The Senate passed the Families First Coronavirus Response Act on March 18, 2020, an economic stimulus plan aimed at addressing the impact of the COVID-19 outbreak on Americans and introducing paid sick leave and an expanded family and medical leave act to the nation’s employers. An earlier version of this Act (H.R. 6201) was previously passed by the House in the early hours of Saturday, March 14 before being significantly altered late Monday, March 16. The president signed the legislation on the evening of March 18, which means the leave provisions will go into effect on April 2. This Act includes many provisions which apply to employers, such as paid sick leave for employees impacted by COVID-19 and those serving as caregivers for individuals with COVID-19. While the Act also contains several provisions to increase funding for familiar benefit programs, like WIC and SNAP, this legal alert summarizes the key benefit provisions of the Act which affect employers. There are two provisions providing paid leave to employees forced to miss work because of the COVID-19 outbreak: an emergency expansion of the Family Medical Leave Act (FMLA) and a new federal paid sick leave law.
Emergency Family and Medical Leave Expansion Act
- Expanded Coverage and Eligibility – The Act significantly amends and expands FMLA on a temporary basis. The current employee threshold for FMLA coverage would change from only covering employers with 50 or more employees to instead covering those employers with fewer than 500 employees. It also lowers the eligibility requirement such that any employee who has worked for the employer for at least 30 days prior to the designated leave may be eligible to receive paid family and medical leave. As a result, thousands of employers not previously subject to the FMLA may be required to provide job-protected leave to employees for a COVID-19 coronavirus-designated reason. However, the Act now includes language allowing the Secretary of Labor to exclude healthcare providers and emergency responders from the definition of employees who are allowed to take such leave, and to exempt small businesses with fewer than 50 employees if the required leave would jeopardize the viability of their business.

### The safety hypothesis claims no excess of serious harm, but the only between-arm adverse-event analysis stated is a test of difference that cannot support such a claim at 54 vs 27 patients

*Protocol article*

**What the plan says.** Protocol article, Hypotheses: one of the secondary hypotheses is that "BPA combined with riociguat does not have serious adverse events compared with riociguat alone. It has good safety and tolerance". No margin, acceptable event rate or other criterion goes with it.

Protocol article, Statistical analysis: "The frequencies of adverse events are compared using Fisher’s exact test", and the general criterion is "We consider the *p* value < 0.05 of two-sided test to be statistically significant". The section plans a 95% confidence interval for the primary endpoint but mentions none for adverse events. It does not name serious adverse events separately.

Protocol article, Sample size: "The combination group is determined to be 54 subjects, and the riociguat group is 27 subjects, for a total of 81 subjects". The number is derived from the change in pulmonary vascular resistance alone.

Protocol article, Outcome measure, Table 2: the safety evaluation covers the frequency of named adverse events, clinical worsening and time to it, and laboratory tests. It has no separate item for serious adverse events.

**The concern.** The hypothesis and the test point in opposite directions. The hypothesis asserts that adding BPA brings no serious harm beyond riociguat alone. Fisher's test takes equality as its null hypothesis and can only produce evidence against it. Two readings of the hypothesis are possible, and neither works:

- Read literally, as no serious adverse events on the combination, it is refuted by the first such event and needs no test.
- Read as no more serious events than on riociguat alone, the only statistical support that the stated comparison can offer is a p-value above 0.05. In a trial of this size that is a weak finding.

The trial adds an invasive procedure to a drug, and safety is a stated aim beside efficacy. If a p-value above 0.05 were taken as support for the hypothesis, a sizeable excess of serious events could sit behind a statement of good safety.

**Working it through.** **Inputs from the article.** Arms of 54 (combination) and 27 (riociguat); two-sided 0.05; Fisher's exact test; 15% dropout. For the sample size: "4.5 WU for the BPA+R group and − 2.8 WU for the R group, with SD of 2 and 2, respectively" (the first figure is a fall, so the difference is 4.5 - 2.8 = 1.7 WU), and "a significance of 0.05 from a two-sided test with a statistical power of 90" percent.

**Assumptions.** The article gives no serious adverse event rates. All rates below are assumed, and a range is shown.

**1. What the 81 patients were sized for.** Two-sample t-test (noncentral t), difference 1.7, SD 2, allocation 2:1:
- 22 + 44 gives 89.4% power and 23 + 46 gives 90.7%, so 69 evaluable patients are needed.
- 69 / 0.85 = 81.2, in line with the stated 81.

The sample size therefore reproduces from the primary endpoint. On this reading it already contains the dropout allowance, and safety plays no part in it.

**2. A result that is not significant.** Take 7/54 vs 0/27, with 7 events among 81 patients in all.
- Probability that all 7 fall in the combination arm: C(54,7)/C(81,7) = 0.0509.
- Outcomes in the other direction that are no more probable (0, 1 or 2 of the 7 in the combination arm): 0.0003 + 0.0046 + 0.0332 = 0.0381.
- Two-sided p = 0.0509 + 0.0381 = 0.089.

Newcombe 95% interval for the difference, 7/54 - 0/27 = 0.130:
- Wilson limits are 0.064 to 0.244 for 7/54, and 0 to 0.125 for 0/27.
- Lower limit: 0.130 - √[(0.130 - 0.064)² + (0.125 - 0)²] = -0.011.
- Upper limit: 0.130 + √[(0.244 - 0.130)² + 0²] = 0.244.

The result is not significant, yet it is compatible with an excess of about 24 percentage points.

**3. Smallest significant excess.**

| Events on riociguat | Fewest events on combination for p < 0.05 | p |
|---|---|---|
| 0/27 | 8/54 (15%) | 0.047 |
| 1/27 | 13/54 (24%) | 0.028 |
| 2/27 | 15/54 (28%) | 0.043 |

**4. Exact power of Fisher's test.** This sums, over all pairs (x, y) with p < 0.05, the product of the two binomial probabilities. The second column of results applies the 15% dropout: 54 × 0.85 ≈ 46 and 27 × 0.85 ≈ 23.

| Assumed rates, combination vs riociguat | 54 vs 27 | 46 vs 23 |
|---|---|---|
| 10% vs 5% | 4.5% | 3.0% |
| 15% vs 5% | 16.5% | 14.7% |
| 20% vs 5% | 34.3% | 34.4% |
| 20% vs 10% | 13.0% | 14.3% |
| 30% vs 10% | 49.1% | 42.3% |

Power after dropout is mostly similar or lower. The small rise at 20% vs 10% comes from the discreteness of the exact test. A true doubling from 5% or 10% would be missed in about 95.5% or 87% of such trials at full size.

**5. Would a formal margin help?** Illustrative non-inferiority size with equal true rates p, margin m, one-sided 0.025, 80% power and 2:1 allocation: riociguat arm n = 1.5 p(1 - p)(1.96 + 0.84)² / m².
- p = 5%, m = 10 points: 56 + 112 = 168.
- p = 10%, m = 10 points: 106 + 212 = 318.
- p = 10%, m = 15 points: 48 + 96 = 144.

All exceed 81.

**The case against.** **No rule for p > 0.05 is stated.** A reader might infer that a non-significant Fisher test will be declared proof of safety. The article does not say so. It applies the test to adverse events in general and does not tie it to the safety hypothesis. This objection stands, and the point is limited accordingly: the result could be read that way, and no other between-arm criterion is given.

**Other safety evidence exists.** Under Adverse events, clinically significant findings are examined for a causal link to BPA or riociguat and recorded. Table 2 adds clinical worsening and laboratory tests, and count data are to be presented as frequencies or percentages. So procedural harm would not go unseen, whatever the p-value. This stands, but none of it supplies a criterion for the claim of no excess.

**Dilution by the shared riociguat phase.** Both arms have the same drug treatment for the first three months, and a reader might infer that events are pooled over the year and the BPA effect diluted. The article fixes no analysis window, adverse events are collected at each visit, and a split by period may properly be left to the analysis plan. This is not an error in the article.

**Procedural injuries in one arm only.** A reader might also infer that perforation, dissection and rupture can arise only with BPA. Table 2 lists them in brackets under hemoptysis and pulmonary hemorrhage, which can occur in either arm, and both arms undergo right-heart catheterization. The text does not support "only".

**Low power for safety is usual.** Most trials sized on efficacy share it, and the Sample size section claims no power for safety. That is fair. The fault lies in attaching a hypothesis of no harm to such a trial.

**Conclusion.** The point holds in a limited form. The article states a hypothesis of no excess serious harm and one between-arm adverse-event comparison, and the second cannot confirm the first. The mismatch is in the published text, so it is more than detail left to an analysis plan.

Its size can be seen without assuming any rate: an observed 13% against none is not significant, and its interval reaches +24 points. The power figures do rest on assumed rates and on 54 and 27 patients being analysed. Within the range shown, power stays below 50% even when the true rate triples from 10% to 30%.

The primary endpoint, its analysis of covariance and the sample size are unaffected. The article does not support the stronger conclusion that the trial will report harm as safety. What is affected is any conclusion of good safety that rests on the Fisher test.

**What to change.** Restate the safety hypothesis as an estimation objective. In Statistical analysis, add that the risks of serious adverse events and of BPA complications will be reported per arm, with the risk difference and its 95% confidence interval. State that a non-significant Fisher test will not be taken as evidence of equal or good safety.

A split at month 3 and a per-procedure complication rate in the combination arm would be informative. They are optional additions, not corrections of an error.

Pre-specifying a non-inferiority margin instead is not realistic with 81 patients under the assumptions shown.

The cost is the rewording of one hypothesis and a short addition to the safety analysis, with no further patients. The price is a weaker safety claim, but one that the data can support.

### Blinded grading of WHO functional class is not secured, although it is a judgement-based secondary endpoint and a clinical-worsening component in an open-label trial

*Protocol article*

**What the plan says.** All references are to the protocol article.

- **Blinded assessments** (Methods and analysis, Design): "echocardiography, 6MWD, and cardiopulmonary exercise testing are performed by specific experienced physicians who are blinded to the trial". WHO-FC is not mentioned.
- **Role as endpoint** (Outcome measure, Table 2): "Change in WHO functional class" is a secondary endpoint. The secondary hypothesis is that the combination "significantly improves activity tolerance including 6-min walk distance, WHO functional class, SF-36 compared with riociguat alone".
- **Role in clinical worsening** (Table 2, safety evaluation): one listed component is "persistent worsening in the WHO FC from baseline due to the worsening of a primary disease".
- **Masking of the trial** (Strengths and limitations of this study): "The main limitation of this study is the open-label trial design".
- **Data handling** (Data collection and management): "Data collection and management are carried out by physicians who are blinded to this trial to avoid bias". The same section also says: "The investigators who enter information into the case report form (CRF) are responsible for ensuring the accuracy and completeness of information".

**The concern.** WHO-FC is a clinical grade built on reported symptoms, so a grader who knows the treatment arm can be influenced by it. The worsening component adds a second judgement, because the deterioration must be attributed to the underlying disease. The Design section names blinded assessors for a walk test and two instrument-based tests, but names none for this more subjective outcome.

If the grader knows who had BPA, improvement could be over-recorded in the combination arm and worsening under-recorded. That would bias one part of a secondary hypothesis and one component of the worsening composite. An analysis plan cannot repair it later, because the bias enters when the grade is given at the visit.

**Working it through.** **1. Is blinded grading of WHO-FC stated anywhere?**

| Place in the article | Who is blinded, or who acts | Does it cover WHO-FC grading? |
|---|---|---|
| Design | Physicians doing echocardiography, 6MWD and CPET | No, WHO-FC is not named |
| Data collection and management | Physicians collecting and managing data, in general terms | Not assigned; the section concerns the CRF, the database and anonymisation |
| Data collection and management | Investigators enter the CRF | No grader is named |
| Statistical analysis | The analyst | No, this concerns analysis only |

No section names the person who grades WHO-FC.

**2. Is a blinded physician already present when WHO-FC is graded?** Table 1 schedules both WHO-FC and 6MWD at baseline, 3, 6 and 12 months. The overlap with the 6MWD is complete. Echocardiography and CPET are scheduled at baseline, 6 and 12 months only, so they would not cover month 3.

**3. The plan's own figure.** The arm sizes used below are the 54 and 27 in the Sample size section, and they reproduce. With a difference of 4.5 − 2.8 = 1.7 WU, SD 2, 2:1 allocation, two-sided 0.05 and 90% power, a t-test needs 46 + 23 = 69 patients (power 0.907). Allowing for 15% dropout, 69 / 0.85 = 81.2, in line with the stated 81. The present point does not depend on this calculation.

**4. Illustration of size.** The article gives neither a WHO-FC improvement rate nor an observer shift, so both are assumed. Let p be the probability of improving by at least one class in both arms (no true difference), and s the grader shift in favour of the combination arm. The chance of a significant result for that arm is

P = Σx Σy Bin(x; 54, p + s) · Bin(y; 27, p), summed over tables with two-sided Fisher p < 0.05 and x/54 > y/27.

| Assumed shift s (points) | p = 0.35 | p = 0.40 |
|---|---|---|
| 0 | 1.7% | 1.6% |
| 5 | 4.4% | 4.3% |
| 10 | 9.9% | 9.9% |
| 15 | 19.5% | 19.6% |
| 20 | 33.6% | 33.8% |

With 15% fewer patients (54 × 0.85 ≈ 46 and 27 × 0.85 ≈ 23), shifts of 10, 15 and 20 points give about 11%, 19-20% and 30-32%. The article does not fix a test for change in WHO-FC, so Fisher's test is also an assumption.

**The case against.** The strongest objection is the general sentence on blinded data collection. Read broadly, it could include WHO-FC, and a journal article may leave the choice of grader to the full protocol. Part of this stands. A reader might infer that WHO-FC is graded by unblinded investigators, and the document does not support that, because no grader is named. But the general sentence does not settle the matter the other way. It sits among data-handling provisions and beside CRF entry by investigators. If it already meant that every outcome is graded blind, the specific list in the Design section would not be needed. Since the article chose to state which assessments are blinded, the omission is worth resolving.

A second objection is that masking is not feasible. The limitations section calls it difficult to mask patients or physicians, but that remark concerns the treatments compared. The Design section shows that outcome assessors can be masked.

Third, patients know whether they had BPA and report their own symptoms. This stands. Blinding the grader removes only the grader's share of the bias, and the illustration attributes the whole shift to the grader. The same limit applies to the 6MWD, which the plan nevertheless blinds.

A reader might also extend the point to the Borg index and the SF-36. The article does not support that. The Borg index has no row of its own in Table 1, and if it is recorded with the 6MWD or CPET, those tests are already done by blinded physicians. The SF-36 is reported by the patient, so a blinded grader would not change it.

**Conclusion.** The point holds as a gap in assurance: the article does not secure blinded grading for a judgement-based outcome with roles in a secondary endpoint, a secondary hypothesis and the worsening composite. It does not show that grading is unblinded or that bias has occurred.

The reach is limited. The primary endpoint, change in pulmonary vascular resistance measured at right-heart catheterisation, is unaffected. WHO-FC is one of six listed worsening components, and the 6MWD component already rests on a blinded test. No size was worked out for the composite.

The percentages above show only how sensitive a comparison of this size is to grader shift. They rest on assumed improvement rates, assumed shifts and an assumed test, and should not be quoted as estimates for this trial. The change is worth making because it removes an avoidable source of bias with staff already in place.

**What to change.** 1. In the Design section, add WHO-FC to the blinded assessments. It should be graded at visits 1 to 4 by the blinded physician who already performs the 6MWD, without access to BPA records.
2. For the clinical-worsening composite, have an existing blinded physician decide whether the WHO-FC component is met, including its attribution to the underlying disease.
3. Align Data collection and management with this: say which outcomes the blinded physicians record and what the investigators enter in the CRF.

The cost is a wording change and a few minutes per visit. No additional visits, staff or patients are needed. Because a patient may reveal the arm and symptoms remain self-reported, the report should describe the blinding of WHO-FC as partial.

- Reasons for Emergency Leave – Any individual employed by the employer for at least 30 days (before the first day of leave) may take up to 12 weeks of job-protected leave to allow an employee, who is unable to work or telework, to care for the employee’s child (under 18 years of age) if the child’s school or place of care is closed or the childcare provider is unavailable due to a public health emergency. This is now the only qualifying need for Emergency FMLA and a significant change from the prior version of the bill passed by the House over the weekend, which contained several other COVID-19-related reasons to provide Emergency FMLA.
- Paid Leave – Another big change from the prior version passed from the House is the reduction of the unpaid period of Emergency FMLA. Now, the first 10 days (rather than 14 days) of Emergency FMLA may be unpaid. During this 10-day period, an employee may elect to substitute any accrued paid leave (like vacation or sick leave) to cover some or all of the 10-day unpaid period. After the 10-day period, the employer generally must pay full-time employees at two-thirds the employee’s regular rate for the number of hours the employee would otherwise be normally scheduled. The new Act now limits this pay entitlement to $200 per day and $10,000 in the aggregate per employee.
- Calculating Pay for Non-Full Time Employees – Employees who work a part-time or irregular schedule are entitled to be paid based on the average number of hours the employee worked for the six months prior to taking Emergency FMLA. Employees who have worked for less than six months prior to leave are entitled to the employee’s reasonable expectation at hiring of the average number of hours the employee would normally be scheduled to work.
- Job Restoration – Employers with 25 or more employees will have the same obligation as under traditional FMLA to return any employee who has taken Emergency FMLA to the same or equivalent position upon the return to work. However, employers with fewer than 25 employees are generally excluded from this requirement if the employee’s position no longer exists following the Emergency FMLA leave due to an economic downtown or other circumstances caused by a public health emergency during the period of Emergency FMLA. This exclusion is subject to the employer making reasonable attempts to return the employee to an equivalent position and requires an employer to make efforts to return the employee to work for up to a year following the employee’s leave.